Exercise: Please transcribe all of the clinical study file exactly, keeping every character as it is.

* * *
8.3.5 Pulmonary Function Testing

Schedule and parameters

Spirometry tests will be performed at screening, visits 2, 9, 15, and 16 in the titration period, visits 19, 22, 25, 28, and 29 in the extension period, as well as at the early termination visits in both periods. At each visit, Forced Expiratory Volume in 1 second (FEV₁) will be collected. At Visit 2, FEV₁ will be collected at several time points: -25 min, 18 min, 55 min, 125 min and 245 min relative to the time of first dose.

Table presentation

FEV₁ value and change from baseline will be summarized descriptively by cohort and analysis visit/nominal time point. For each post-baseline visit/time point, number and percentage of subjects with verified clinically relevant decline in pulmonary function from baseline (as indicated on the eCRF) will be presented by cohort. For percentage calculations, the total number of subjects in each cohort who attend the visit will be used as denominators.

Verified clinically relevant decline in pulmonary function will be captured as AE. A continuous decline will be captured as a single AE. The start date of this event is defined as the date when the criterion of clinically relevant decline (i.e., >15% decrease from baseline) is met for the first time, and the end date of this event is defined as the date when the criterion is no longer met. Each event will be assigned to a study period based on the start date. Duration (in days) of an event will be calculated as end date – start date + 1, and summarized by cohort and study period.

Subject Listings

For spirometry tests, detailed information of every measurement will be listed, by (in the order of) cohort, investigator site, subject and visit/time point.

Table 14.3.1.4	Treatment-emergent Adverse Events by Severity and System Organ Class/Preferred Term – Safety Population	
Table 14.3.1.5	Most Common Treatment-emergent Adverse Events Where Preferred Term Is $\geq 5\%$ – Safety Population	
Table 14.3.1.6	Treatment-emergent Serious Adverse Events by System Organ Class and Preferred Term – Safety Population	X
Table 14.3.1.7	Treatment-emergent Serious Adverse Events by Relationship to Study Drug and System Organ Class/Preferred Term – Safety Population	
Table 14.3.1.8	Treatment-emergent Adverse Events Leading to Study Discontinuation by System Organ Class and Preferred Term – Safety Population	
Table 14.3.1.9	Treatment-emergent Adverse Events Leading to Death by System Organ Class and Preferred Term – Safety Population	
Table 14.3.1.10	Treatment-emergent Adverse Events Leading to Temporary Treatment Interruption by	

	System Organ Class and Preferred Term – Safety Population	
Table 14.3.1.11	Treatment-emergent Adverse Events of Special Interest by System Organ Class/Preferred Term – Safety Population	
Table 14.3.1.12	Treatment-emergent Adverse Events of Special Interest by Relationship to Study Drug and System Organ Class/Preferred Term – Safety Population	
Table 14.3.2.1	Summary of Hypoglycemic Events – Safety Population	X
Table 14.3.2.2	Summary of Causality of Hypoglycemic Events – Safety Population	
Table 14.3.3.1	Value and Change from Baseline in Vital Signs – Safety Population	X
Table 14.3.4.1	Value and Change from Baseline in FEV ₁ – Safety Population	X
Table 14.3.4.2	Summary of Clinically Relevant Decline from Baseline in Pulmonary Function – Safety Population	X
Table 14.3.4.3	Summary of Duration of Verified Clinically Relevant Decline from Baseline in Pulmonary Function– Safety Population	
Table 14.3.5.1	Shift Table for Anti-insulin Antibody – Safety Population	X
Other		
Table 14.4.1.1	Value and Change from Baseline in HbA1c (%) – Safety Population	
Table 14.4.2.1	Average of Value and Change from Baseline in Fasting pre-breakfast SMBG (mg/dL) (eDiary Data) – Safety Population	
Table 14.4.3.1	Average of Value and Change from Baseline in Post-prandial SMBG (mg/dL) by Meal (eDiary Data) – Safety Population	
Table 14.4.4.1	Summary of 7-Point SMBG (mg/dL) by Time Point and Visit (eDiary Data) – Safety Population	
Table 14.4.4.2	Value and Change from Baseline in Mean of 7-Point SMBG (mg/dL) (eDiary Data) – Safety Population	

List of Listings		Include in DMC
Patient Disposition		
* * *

8.3.5 Pulmonary Function Testing

Schedule and parameters

Spirometry tests will be performed at screening, visits 2, 9, 15, and 16 in the titration period, visits 19, 22, 25, 28, and 29 in the extension period, as well as at the early termination visits in both periods. At each visit, Forced Expiratory Volume in 1 second (FEV₁) will be collected. At Visit 2, FEV₁ will be collected at several time points: -25 min, 18 min, 55 min, 125 min and 245 min relative to the time of first dose.

Table presentation

FEV₁ value and change from baseline will be summarized descriptively by cohort and analysis visit/nominal time point. For each post-baseline visit/time point, number and percentage of subjects with verified clinically relevant decline in pulmonary function from baseline (as indicated on the eCRF) will be presented by cohort. For percentage calculations, the total number of subjects in each cohort who attend the visit will be used as denominators.

Verified clinically relevant decline in pulmonary function will be captured as AE. A continuous decline will be captured as a single AE. The start date of this event is defined as the date when the criterion of clinically relevant decline (i.e., >15% decrease from baseline) is met for the first time, and the end date of this event is defined as the date when the criterion is no longer met. Each event will be assigned to a study period based on the start date. Duration (in days) of an event will be calculated as end date – start date + 1, and summarized by cohort and study period.

Subject Listings

For spirometry tests, detailed information of every measurement will be listed, by (in the order of) cohort, investigator site, subject and visit/time point.

Table 14.3.1.4	Treatment-emergent Adverse Events by Severity and System Organ Class/Preferred Term – Safety Population	
Table 14.3.1.5	Most Common Treatment-emergent Adverse Events Where Preferred Term Is $\geq 5\%$ – Safety Population	
Table 14.3.1.6	Treatment-emergent Serious Adverse Events by System Organ Class and Preferred Term – Safety Population	X
Table 14.3.1.7	Treatment-emergent Serious Adverse Events by Relationship to Study Drug and System Organ Class/Preferred Term – Safety Population	
Table 14.3.1.8	Treatment-emergent Adverse Events Leading to Study Discontinuation by System Organ Class and Preferred Term – Safety Population	
Table 14.3.1.9	Treatment-emergent Adverse Events Leading to Death by System Organ Class and Preferred Term – Safety Population	
Table 14.3.1.10	Treatment-emergent Adverse Events Leading to Temporary Treatment Interruption by	

	System Organ Class and Preferred Term – Safety Population	
Table 14.3.1.11	Treatment-emergent Adverse Events of Special Interest by System Organ Class/Preferred Term – Safety Population	
Table 14.3.1.12	Treatment-emergent Adverse Events of Special Interest by Relationship to Study Drug and System Organ Class/Preferred Term – Safety Population	
Table 14.3.2.1	Summary of Hypoglycemic Events – Safety Population	X
Table 14.3.2.2	Summary of Causality of Hypoglycemic Events – Safety Population	
Table 14.3.3.1	Value and Change from Baseline in Vital Signs – Safety Population	X
Table 14.3.4.1	Value and Change from Baseline in FEV ₁ – Safety Population	X
Table 14.3.4.2	Summary of Clinically Relevant Decline from Baseline in Pulmonary Function – Safety Population	X
Table 14.3.4.3	Summary of Duration of Verified Clinically Relevant Decline from Baseline in Pulmonary Function– Safety Population	
Table 14.3.5.1	Shift Table for Anti-insulin Antibody – Safety Population	X
Other		
Table 14.4.1.1	Value and Change from Baseline in HbA1c (%) – Safety Population	
Table 14.4.2.1	Average of Value and Change from Baseline in Fasting pre-breakfast SMBG (mg/dL) (eDiary Data) – Safety Population	
Table 14.4.3.1	Average of Value and Change from Baseline in Post-prandial SMBG (mg/dL) by Meal (eDiary Data) – Safety Population	
Table 14.4.4.1	Summary of 7-Point SMBG (mg/dL) by Time Point and Visit (eDiary Data) – Safety Population	
Table 14.4.4.2	Value and Change from Baseline in Mean of 7-Point SMBG (mg/dL) (eDiary Data) – Safety Population	

List of Listings		Include in DMC
Patient Disposition		